Library Journal
Highly regarded in Korea, where his "Color" trilogy was first serialized in 1992, Kim has cross-cultural appeal. In this lyrical coming-of-age manhwa set a century ago in rural Korea, young Ehwa grows up under the fond eye of her widowed tavern-keeper mother. The increasingly pretty girl attracts the randy village boys, but she is drawn to less attainable and more sensitive lads: a local apprentice monk, a farmer's son schooled elsewhere, and a handsome worker from a different village. Intercut with Ehwa's tentative steps toward love is her mother's intermittent and achingly sweet liaison with a traveling painter, helping to deepen their complex mother-daughter relationship. Although the art, plot, and dialog have poetic beauty and charm, Kim still incorporates earthy and disturbing elements: male customers verbally harass Ehwa's mother, while Ehwa shows her distaste for her girlfriend's sexual explorations. VERDICT Kim's elegant trilogy will have strong appeal for its literary quality and offers key historical and cultural information, with a reading group guide included in the last two volumes. Sexual content and nudity, presented discreetly. For older teens and up.—M.C.
School Library Journal
Gr 10 Up–A coming-of-age story set in rural Korea a few generations ago. Ehwa is a beautiful young woman who, over a series of vignettes, learns about her body and how men and women make babies. She suffers the pain of her first unrequited love for the boy monk Chung-Myung (who also suffers from his own forbidden love for her). She also finds herself attracted to Sunoo, a rich son of an orchard owner who studies in the city. While Ehwa discovers her own desires, her widowed mother finds love again with a traveling picture salesman. The story revolves around the close relationship the women share as Ehwa becomes her mother’s main ally and confidante. The illustrator uses flowers in many of the vignettes to explain aspects of love or to represent his characters and their relationships. While the book begins when Ehwa is seven and only takes her into her early teen years, the nostalgic tone and slow pacing make the title more likely to appeal to older readers. The artwork is beautiful, particularly in Hwa’s depiction of the landscape and the two main characters. A good additional purchase for libraries looking for less action-oriented manga/manhwa titles.–Alana Abbott, James Blackstone Memorial Library, Branford, CT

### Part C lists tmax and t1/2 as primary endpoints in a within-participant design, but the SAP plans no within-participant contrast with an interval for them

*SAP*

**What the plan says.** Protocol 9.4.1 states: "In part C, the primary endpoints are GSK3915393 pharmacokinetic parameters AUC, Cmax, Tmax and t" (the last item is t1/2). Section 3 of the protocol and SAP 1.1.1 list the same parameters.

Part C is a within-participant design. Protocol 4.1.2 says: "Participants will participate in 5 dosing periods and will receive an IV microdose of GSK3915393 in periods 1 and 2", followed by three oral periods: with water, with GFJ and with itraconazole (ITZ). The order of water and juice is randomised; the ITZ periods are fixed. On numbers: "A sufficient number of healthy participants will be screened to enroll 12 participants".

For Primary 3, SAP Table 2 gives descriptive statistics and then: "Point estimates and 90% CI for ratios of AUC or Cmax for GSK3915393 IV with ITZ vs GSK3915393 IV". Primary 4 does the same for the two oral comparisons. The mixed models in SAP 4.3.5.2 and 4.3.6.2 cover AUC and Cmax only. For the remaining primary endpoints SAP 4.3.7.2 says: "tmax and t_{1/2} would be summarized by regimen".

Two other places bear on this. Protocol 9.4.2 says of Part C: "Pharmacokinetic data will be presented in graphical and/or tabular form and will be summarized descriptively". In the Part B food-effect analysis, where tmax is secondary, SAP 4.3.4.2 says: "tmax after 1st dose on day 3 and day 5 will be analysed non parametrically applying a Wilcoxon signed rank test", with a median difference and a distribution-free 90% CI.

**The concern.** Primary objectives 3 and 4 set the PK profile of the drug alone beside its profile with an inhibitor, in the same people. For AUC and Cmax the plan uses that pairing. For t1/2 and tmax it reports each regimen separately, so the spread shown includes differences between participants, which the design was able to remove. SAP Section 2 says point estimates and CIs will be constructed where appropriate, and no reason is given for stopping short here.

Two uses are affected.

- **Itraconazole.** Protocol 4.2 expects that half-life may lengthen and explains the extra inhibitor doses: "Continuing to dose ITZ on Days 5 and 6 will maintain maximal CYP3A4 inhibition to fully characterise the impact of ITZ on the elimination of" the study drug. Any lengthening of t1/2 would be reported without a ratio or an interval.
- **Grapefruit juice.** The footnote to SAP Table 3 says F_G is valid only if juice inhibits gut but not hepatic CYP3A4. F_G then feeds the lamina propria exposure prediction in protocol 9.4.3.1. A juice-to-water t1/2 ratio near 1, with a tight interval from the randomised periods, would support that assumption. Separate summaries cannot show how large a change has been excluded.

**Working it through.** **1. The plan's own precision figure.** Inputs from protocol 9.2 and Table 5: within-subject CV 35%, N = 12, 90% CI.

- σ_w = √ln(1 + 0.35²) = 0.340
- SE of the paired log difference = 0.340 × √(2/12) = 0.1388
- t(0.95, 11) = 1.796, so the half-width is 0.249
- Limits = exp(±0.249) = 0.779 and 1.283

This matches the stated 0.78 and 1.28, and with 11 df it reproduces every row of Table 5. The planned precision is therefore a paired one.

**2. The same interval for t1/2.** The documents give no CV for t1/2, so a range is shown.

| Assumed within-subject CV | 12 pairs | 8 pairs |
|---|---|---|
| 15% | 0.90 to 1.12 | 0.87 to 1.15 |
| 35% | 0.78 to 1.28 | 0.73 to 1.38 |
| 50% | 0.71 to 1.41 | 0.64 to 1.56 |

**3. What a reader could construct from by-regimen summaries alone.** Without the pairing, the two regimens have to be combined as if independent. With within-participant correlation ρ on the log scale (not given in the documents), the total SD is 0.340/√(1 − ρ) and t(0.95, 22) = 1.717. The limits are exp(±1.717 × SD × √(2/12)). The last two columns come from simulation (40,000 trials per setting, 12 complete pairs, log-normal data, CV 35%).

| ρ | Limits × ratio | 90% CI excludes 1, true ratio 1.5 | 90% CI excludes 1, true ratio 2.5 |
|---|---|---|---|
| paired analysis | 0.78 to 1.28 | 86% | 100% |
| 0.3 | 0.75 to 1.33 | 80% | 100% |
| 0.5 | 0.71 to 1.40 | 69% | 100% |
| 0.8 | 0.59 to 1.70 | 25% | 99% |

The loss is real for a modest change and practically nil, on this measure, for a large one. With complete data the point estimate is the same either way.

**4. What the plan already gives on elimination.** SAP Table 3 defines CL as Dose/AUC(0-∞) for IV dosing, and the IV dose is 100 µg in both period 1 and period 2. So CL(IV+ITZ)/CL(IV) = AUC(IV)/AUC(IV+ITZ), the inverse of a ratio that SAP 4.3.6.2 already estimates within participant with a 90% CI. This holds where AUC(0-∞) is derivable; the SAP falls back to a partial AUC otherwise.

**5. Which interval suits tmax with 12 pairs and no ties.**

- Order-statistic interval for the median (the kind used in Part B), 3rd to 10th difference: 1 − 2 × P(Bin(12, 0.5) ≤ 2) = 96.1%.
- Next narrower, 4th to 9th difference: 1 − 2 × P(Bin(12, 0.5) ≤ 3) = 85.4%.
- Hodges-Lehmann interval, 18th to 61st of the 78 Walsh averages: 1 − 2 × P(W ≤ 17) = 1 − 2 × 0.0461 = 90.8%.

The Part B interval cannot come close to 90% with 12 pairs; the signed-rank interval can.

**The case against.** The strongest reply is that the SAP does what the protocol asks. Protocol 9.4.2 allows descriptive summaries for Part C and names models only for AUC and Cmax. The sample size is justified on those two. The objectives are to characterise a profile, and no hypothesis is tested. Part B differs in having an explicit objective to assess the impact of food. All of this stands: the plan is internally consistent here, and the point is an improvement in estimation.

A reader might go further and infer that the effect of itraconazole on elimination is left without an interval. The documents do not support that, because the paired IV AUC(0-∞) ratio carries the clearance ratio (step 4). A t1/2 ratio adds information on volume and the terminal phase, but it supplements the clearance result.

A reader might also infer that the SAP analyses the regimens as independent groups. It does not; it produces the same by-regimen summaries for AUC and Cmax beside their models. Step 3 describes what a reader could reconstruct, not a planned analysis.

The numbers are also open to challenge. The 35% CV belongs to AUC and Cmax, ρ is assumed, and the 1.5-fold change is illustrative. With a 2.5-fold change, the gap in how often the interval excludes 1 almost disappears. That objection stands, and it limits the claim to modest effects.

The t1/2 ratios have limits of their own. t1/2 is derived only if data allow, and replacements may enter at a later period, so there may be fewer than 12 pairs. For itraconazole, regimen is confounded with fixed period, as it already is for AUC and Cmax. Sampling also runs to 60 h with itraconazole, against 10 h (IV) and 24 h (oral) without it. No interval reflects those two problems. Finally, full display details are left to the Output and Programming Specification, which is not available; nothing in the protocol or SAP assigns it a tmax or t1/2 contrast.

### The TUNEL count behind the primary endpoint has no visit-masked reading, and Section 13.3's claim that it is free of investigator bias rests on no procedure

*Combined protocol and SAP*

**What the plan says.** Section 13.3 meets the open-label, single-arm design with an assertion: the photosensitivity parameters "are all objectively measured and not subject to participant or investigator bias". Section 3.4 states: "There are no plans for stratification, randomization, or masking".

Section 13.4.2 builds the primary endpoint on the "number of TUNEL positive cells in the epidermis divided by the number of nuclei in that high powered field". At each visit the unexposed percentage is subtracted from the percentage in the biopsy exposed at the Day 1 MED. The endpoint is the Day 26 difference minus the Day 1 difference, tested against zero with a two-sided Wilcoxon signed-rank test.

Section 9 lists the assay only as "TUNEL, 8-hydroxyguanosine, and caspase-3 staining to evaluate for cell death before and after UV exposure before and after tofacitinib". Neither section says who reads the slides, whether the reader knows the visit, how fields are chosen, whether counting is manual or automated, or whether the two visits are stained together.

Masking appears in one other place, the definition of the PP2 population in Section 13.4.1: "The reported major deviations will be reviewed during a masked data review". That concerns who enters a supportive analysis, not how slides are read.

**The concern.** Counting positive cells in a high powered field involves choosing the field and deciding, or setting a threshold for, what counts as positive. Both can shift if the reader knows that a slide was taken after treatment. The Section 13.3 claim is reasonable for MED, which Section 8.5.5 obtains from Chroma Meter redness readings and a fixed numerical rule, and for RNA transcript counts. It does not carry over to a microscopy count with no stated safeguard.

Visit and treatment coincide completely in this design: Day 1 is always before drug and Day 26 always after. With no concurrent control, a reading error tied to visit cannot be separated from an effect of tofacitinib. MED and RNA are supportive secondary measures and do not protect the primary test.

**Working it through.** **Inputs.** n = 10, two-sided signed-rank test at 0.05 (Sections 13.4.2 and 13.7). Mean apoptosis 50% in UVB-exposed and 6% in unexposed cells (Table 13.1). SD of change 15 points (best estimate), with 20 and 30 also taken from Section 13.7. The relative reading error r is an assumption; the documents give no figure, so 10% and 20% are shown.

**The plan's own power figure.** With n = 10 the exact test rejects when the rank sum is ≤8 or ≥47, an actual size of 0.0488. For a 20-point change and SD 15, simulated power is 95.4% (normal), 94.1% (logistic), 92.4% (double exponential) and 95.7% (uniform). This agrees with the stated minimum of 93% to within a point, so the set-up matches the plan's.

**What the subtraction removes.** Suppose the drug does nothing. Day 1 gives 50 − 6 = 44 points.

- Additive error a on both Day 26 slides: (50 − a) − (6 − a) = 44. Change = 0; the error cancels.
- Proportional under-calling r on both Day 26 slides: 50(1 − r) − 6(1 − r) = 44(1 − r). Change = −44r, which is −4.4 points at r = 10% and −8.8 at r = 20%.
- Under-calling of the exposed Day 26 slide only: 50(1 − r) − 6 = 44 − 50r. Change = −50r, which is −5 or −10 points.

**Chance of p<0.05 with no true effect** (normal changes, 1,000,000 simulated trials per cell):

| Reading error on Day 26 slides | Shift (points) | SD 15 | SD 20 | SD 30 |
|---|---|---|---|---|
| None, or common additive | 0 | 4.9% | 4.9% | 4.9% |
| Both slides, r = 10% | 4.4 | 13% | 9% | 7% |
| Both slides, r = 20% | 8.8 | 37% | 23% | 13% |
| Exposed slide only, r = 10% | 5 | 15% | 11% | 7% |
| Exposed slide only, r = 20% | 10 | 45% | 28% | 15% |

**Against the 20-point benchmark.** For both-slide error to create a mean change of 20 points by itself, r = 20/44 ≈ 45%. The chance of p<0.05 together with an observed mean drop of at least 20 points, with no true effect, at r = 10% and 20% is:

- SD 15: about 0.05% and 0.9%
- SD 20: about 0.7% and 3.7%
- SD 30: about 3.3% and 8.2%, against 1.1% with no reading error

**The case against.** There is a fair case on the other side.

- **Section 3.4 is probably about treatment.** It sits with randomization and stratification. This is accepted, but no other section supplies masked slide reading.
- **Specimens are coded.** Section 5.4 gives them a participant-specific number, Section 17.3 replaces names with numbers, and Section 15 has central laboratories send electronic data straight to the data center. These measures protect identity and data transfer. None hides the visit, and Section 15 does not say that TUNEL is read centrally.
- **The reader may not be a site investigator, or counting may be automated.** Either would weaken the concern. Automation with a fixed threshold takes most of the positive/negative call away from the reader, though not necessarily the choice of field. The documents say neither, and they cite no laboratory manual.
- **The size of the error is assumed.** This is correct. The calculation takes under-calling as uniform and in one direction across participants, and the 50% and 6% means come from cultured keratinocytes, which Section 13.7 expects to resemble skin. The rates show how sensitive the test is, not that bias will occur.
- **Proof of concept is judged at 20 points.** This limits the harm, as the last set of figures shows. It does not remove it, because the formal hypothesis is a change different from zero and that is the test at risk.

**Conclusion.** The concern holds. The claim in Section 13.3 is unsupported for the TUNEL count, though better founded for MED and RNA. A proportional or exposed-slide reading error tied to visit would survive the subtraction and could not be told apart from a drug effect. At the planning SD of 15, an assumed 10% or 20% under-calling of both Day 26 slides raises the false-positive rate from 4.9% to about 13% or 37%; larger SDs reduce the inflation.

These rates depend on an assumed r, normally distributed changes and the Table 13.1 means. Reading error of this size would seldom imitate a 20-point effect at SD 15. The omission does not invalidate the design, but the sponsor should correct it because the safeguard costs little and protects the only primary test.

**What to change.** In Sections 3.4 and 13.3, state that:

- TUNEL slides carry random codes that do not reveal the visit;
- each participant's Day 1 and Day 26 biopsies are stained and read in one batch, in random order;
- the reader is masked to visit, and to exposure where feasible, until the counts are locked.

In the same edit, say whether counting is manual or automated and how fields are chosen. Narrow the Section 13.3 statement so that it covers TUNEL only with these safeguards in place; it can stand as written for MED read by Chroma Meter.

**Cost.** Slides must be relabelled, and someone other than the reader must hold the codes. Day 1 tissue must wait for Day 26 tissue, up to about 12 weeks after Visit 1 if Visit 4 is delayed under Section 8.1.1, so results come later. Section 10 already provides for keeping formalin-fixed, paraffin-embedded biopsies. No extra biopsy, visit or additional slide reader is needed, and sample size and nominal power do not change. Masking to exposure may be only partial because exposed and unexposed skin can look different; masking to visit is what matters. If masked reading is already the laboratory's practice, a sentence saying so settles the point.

Kirkus Reviews
Manga master Kim releases the first in a trilogy of graphic novels that trace the coming of age of a young girl in pastoral Korea. Ehwa lives with her mother, a widowed tavern keeper ostracized by fellow villagers for her independent lifestyle. But an unexpected visit from a traveling salesman ignites a flame of desire in her mother that lays the groundwork for Ehwa's exploration of her own sexual awakening. Flower and water motifs course steadily through the author's erotically tinted observations of daily life, but the breathtakingly elegant line drawings of Korean landscapes elevate the use of such standard metaphors for fertility and sexuality. Furthermore, the author is able to evoke nuances of emotion from stock-character forms in a genre not known for its subtlety. Despite his best intentions, however, yang clearly overpowers the mystique of the yin in this opener: Stereotypes-among those referenced here are that women talk a lot, are emotionally fragile and must rely on men for their sexual fulfillment-dot the otherwise unblemished landscapes that saturate this enchanting meditation on love and longing. (Graphic novel. 14 & up)

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Product Details

First Second
Publication date:
Color of Earth Series, #1
Sales rank:
Product dimensions:
6.10(w) x 8.40(h) x 1.00(d)
GN600L (what's this?)
Age Range:
15 Years